Why is BISU leading the charge with Maker-Centred Learning in Ukraine?
By Thom Conaty, Whole School Project Based Learning Research and Development Leader (MA in Creative Technologies,Trinity College Dublin; Fellowship of the Royal Society for the encouragement of Arts, Manufactures and Commerce; project manager for Benjamin Franklin International School makerspace in Barcelona; over 10 years experience in maker-centred education as lead workshop developer for the Science Gallery, Dublin)
By 2030, auditors PricewaterhouseCoopers (PwC) estimate that 30% of current jobs will have disappeared. The main causes of this are attributed to growth in automation (robots taking the place of human workers) and artificial intelligence. This is clearly a concern for all our students and it begs the questions:
“What skills will they need to survive in an uncertain and rapidly evolving future job market? What can we do to prepare our students for this environment?”.
There will still be a need for workers in 2030, so what are the largest companies that are driving innovation today, looking for?
Google has said that the seven skills it looks for most when hiring are:
It’s interesting to note that none of these are technical skills. Google will hire someone without a Computer Science degree if they believe they possess the above skill sets.
More generally, as our students graduate into an uncertain job market, they are going to have to be adaptable, resilient, have a lifelong relationship with learning, and have the self-belief to enter new environments and showcase their skills.
Ofsted (the UK Office for Standards in Education, Children’s Services and Skills) clearly share this view. Following their latest Framework for Inspection of Schools Ofsted will ask all of England’s 22,000 schools to explicitly demonstrate how they develop the character of their pupils, with specific reference to their resilience, confidence and independence.
For around a decade now (particularly in the United States) there has been a quiet educational evolution happening in some schools that seems to have had just the right impact to address all the above-mentioned skill requirements. This re-adjustment to the classic model of education is often called Maker-Centered learning.
Maker-centred learning occurs when students are provided with resources (tools, equipment, materials, expertise, time), basic skills training and are presented with an open-ended, but structured real-world problem to attempt to solve. To increase student engagement most projects will, at least in part, relate to an area of personal interest, while maintaining a direct connection to the school curriculum requirements.
While engaged in developing such projects, students are gaining experience in project and time management, personal and interpersonal communication, Design Thinking, digital fabrication technologies, computer programming, digital design, and entrepreneurial skills. Basically, they are being introduced to the challenges they will meet in the real world. Students seem to respond to this with an increased sense of responsibility for their own learning as well as high-levels of pride in their output.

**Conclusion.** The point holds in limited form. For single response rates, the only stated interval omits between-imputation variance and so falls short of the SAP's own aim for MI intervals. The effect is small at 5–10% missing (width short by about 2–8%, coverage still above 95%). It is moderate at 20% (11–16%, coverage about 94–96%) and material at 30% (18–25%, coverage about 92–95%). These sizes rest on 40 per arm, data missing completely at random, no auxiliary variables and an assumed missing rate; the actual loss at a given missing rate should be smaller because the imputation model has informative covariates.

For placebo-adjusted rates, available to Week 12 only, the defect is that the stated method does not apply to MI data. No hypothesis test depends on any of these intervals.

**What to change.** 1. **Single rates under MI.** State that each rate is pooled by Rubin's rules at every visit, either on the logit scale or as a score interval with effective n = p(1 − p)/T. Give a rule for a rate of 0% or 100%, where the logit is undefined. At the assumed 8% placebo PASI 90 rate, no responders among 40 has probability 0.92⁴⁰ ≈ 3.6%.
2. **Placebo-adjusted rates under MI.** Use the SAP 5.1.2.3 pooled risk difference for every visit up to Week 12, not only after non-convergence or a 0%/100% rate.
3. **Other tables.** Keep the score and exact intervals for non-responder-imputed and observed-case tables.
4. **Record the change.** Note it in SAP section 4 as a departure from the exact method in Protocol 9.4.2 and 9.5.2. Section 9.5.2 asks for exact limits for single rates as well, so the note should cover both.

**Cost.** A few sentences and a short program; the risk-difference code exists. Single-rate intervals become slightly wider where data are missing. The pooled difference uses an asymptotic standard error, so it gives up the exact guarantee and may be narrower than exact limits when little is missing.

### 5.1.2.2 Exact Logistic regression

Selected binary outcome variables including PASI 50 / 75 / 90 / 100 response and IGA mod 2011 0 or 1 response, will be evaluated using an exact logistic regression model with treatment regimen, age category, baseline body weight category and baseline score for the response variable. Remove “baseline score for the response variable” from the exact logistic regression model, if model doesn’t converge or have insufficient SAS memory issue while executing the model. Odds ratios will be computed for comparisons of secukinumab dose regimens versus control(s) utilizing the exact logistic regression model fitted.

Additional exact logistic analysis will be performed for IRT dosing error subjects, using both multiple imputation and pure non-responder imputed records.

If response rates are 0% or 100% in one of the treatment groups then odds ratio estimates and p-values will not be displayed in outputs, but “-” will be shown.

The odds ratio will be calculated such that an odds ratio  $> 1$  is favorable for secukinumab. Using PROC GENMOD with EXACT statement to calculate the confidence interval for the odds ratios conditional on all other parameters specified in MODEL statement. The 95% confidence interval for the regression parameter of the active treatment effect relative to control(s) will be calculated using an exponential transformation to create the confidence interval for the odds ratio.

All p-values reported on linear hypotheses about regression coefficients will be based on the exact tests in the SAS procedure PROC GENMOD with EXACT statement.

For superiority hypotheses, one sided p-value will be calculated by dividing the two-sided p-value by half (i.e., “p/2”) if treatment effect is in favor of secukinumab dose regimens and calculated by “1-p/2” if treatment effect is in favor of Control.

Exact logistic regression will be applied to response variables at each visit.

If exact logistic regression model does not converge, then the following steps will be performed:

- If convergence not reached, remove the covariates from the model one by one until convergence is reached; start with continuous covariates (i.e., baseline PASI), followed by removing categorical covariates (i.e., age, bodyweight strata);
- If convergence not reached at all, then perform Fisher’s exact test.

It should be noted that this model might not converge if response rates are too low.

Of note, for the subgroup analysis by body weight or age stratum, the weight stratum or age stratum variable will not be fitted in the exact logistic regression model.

Not only do students often learn more efficiently this way, but they also report higher levels of self-efficacy (belief that they can achieve what they put their minds to), satisfaction with their learning and higher levels of engagement with learning as a life pursuit.
The environment in which the resources for maker-centred learning are made available is known as a Makerspace. The new BISU NUPS makerspace will be equipped with modern digital fabrication equipment such as 3D printers, laser cutters and CNCs (drills that can cut in 2 or more dimensions using computer control). This equipment allows students to rapidly prototype and test real world product ideas. It also includes interactive technologies that allow communication between the digital and real world (think responsive robots or a system that automatically knows when to water plants when the soil is too dry). It also includes computers, traditional electronics and metal/woodwork equipment so that students can make (almost) anything.
Another important resource is expertise and guidance. This year Thom Conaty has been employed to design the new makerspace at BISU Nivki Upper Primary and Secondary School. Thom who has an MA in Creative Technologies from Trinity College Dublin, and is a Fellow of the Royal Society for the encouragement of Arts, Manufactures and Commerce, has just completed a similar project at the Benjamin Franklin International School, Barcelona. He has over 10 years experience in maker-centred education as lead workshop developer for the Science Gallery, Dublin, and as managing director of his company maker.ie, where he introduced 1000’s of students to the world of creative technologies. He also has real-world experience in product design, manufacture and international distribution, as the company also developed DIY (Do It Yourself electronics kits that people build themselves) electronics products aimed at the creative industry (professional musicians, music producers, educators and artists). Thom has already begun to work with students and staff to train them in the skills required to maximise the efficacy of the makerspace, and to inspire them to their creative potentials.